by Corinne Murdock, tennesseestar.com
New court filings of the Hennepin County Autopsy Examiner Dr. Andrew Baker show that George Floyd likely died of an overdose rather than strangulation.
On Monday, ex-officer Tou Thao’s counsel requested the complete medical witness opinions from both the Hennepin County Medical Examiner’s Office and the Floyd family’s individual autopsy doctors, Dr. Michael Baden and Dr. Allecia Wilson.
In the witness contact form dated June 1, Baker confirmed that the original autopsy was performed the morning after Floyd’s death. The doctor stated that he didn’t watch any of the arrest videos before the autopsy.
Baker summarized some of his findings from the original 20-page report. He also referenced the toxicology report completed after the autopsy. Together, the reports indicate it was likely an overdose that caused Floyd’s death. Not strangulation.
The doctor noted that Floyd’s enlarged, hypertension-plagued heart alone would put anyone at risk for death because of a greater need for oxygen – which “certain intoxicants can exacerbate.”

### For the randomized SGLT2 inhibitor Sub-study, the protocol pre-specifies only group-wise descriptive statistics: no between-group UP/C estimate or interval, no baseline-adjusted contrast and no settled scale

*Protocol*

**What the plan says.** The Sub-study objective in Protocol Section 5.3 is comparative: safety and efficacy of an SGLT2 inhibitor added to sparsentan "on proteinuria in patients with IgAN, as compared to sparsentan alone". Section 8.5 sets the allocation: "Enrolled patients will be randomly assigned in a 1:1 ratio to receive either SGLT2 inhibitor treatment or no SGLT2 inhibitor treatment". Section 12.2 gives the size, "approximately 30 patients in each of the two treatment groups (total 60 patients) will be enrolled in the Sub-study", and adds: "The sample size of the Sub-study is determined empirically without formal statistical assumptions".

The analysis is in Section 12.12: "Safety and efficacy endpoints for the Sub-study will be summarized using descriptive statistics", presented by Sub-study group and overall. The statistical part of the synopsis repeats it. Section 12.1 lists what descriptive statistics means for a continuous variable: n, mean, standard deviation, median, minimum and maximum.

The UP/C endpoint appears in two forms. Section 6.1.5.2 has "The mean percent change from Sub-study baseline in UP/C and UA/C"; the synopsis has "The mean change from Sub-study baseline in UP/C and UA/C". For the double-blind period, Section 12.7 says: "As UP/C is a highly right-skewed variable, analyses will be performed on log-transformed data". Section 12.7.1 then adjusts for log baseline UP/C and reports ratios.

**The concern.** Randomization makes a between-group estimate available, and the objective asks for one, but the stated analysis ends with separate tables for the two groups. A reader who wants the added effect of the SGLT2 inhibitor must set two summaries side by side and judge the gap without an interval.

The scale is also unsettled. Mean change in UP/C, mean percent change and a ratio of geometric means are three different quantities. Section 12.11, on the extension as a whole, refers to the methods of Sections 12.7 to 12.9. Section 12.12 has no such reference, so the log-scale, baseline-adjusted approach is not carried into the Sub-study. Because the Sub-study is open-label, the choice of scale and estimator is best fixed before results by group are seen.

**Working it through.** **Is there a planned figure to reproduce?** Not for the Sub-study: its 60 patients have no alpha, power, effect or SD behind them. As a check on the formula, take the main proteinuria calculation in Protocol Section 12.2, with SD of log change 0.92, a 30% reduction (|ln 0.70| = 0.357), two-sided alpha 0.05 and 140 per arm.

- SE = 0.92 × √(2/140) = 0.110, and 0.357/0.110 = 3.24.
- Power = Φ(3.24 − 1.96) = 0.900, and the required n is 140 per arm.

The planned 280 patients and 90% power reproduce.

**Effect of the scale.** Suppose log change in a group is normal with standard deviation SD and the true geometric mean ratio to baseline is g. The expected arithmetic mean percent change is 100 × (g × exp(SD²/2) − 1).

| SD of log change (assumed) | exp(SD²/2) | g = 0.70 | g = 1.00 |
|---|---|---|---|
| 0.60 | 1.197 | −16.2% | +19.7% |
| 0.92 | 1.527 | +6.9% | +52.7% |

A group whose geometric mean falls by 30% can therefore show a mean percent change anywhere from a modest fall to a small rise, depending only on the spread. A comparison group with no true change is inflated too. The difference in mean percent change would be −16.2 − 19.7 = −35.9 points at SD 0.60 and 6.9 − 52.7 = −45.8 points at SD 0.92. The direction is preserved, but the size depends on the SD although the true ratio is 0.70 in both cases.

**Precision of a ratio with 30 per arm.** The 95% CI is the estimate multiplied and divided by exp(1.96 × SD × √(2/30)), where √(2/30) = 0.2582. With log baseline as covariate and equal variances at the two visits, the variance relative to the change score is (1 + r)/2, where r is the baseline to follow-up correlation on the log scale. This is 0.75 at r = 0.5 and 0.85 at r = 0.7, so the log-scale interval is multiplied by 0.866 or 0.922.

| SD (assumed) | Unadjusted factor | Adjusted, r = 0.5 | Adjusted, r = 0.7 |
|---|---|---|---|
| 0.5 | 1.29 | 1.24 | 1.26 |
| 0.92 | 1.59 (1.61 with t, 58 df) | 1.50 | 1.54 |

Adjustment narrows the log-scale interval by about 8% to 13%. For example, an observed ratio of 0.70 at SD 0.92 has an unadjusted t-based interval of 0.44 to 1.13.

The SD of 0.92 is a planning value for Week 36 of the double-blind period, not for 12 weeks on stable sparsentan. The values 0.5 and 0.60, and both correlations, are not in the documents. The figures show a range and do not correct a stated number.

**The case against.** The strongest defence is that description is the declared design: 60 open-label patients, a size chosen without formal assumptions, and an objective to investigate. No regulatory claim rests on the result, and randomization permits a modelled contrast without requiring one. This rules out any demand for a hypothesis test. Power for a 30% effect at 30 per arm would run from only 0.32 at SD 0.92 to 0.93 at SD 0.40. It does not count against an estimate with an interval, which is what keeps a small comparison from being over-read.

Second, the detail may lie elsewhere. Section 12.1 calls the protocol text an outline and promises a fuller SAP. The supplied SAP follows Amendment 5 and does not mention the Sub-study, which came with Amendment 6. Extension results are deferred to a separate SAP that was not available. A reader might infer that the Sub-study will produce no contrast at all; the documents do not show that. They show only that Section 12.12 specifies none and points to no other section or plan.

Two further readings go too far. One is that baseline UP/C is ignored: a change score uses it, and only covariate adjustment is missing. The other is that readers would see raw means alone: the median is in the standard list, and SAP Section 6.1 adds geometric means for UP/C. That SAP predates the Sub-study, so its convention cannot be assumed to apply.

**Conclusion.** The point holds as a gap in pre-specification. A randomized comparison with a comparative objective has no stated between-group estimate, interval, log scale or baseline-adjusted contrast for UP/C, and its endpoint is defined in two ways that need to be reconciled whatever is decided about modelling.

Those intoxicants were likely fentanyl. Floyd had “fatal levels” of the drug in his system.
“Fentanyl at 11 ng/mL – this is higher than [a] chronic pain patient,” read the witness statement. “If he were found dead at home alone and [with] no other apparent causes, this could be acceptable to call an OD (overdose). Deaths have been certified with levels of 3.”
The doctor then stated that the toxicology report “more accurately reflects [the] actual cause of death.” He also stated that meth, which was also in Floyd’s system, was bad for the heart. The results of Baker’s autopsy report were met with controversy in the community. Two Hennepin County Commissioners voted to not reinstate him in his position over the matter.
The Floyd family’s independent autopsy report was shared on the same day that Baker’s witness report was compiled. Unlike Baker, the independent examiners relied on the arrest videos as evidence in their report. They stated that Floyd died of asphyxiation under ex-officer Derek Chauvin’s knee.
Both doctors admitted that the results of their findings omitted toxicology reports, tissue samples, and some organs. The latest document filing outlining their findings does not offer any further explanation for their conclusions.
The officers’ tentative hearing is scheduled for September 11.
Corinne Murdock is a reporter at The Minnesota Sun and the Star News Network. Follow her latest on Twitter, or email tips to firstname.lastname@example.org.